Prof. Koszel said, ”I'm strongly against building any Center against Expulsions anywhere because it will cause a never-ending reproach for mutual harms and resentments. Textbooks and media are keeping constant watch, so these matters will never be forgotten.”  Pawlowiec stated, “definitely not. The only country where such a Center could be created is Germany - because it’s Germans who are responsible for many of the expulsions and displacements in Europe.” 

Even Prof. Ziemer’s point of view regarding the Center against Expulsions is the following: "I don't know whether this is really necessary. I don't see the necessity. Still a European network [building such a Center] seems to be much more plausible to me, dealing with the subject on several levels. It's important to show that the expulsion of Germans is not a singular event in history." 

Some of the German expellees of World War II are of the contrary point of view. Expellees who fled to West-Germany received financial assistance and special interest-free credits for their “lost” property in Poland after World War II. In East Germany, the situation was different. For the most part, expelled people did not receive any help from the state. A person could even be sent to jail for talking about the issue of “expulsion” (instead of “resettlement”) in public.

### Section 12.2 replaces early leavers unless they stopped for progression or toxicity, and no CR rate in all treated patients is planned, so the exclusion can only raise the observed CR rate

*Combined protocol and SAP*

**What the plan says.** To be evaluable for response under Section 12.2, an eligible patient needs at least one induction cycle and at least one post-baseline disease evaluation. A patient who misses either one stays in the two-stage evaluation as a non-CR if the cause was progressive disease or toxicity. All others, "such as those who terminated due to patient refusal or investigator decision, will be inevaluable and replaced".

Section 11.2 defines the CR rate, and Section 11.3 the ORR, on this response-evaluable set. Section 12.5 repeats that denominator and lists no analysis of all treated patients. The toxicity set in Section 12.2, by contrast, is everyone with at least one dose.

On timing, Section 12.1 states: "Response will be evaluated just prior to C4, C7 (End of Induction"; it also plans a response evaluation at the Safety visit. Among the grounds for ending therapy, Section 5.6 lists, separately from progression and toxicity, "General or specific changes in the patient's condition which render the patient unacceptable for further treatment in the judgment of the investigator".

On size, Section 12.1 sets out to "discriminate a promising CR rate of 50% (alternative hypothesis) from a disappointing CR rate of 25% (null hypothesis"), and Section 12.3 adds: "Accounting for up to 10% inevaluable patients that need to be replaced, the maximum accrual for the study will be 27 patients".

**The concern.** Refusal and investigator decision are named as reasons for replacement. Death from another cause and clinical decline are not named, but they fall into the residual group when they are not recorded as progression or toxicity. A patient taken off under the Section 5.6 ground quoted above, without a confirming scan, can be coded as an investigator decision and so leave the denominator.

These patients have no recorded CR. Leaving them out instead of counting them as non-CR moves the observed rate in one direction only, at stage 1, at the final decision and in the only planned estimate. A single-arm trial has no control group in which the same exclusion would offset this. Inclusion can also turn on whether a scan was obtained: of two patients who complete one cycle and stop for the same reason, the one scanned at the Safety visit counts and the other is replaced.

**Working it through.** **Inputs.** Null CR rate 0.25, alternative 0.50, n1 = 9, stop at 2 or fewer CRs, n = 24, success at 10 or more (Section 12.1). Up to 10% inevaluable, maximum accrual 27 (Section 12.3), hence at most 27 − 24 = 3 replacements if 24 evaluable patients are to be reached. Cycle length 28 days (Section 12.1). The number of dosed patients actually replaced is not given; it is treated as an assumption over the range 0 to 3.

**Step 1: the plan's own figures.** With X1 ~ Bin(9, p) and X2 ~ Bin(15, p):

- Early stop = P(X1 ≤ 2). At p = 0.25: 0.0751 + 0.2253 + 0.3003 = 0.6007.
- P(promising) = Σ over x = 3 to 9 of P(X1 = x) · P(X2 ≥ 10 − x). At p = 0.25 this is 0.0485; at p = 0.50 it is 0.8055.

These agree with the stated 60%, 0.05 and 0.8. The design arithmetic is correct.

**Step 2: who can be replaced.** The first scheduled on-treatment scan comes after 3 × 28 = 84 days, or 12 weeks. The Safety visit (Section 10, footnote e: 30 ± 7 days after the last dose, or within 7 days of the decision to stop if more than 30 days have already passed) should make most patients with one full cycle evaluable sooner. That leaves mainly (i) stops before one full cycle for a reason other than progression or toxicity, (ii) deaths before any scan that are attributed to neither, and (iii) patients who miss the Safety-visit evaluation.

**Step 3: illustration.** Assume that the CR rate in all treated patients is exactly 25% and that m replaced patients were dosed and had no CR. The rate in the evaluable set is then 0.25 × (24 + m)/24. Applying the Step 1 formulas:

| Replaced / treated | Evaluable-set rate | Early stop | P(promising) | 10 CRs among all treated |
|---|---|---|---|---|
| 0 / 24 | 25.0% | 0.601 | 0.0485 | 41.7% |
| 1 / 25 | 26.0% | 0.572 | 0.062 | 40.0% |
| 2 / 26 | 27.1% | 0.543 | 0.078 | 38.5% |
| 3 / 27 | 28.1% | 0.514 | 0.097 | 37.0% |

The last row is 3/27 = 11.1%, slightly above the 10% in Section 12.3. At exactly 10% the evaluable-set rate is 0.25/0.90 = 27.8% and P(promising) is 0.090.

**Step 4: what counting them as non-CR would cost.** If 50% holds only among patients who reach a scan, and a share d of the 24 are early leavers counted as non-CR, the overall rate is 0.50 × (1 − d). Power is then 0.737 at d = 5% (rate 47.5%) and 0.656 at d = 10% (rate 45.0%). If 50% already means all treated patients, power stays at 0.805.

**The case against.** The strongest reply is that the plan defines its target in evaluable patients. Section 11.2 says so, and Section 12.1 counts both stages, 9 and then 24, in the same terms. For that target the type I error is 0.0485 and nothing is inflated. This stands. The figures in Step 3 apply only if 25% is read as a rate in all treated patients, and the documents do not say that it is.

Klaus Glowna is an expellee who claims to be one of the underdogs of history or even a “loser of the war” (despite the fact that he, unlike many other witnesses of World War II, is still alive). He can’t understand why everyone else except him can inherit property. “Why can’t I?”, he asks.  Should there be any collective liability for Germans for what the Nazi regime did to the Polish society?

Maybe Mr. Glowna doesn’t match the “norm”. However, as Mr. Urban notes, “the perpetrators were mostly scooted before the expulsions started. Fact is that, for example, the expellees from the region of Oder-Neiße were women and children to 98 per cent. These expellees were no hangmen”. 

Whether you call it expulsions or resettlements, label it as genocide or not: there is no doubt about the grave personal suffering and pain of many expellees. The number of expellees who died during the expulsions is estimated to be 2.1 million according to two research studies issued by the German Parliament in the years 1958 and 1965.  Millions of women were raped and an estimated 240.000 women died from these violations.